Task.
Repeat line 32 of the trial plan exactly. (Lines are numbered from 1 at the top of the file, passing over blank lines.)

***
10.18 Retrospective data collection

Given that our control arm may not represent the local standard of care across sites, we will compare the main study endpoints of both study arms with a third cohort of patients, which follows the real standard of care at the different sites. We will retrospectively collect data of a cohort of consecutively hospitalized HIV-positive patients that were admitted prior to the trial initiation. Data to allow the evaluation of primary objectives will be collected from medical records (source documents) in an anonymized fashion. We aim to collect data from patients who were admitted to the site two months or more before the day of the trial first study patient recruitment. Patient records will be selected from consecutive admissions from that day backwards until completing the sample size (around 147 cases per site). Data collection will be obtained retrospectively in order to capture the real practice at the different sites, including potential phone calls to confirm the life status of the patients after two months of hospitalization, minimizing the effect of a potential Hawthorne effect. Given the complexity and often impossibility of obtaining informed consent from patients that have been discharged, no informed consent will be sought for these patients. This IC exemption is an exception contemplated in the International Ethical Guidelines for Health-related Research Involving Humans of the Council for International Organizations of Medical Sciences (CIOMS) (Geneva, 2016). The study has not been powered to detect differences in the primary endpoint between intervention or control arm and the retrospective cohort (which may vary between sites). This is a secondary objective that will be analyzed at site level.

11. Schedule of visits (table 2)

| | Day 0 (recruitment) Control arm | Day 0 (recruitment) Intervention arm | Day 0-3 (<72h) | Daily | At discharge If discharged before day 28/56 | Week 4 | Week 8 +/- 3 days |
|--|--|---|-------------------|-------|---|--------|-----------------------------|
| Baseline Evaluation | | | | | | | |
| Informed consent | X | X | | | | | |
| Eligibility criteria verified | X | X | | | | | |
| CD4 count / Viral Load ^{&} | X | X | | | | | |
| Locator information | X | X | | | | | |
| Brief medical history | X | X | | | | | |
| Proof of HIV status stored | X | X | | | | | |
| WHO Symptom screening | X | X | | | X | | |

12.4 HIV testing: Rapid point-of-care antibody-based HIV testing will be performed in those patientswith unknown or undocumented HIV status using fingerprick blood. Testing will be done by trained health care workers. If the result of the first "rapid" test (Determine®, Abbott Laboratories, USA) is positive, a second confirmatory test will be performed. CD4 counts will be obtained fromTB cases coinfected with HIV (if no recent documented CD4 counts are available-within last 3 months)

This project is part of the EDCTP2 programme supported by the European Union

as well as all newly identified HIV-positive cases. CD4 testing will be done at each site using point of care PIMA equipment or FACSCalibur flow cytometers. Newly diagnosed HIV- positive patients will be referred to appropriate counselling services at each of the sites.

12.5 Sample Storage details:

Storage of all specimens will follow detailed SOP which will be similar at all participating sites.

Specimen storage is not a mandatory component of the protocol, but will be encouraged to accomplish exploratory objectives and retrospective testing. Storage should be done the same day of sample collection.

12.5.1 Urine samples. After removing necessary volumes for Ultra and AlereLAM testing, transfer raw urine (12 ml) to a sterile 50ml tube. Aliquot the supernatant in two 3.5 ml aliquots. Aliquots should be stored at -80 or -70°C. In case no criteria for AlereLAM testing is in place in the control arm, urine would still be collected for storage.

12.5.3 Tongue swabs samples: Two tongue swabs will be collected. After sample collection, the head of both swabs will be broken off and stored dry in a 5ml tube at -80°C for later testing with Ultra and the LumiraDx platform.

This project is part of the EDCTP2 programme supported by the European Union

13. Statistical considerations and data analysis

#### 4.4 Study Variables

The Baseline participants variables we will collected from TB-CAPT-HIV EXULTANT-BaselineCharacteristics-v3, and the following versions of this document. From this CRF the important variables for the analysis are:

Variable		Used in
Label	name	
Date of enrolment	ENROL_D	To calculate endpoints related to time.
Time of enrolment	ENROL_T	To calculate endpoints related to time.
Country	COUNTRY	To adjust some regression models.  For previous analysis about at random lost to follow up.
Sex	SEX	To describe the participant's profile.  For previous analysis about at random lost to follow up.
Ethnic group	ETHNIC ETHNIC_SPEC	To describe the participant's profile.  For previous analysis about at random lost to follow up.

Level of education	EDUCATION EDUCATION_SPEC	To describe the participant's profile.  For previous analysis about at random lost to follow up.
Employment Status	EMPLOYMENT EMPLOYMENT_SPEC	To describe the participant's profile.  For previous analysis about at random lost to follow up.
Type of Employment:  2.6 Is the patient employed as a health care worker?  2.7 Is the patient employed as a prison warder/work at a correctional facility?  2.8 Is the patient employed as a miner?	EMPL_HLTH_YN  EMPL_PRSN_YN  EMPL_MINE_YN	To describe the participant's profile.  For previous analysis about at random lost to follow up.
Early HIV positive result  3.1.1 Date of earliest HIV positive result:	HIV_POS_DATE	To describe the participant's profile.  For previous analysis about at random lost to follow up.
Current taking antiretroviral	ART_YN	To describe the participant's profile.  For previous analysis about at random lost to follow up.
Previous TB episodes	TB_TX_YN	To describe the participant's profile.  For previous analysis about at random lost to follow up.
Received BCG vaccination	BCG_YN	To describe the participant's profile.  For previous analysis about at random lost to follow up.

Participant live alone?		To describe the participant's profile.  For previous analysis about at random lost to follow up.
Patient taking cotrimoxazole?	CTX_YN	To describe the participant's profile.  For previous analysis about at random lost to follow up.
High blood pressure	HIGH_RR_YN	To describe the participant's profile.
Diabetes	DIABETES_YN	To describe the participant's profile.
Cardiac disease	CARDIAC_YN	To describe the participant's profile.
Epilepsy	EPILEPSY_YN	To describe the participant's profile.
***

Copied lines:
Ethnic group	ETHNIC ETHNIC_SPEC	To describe the participant's profile.  For previous analysis about at random lost to follow up.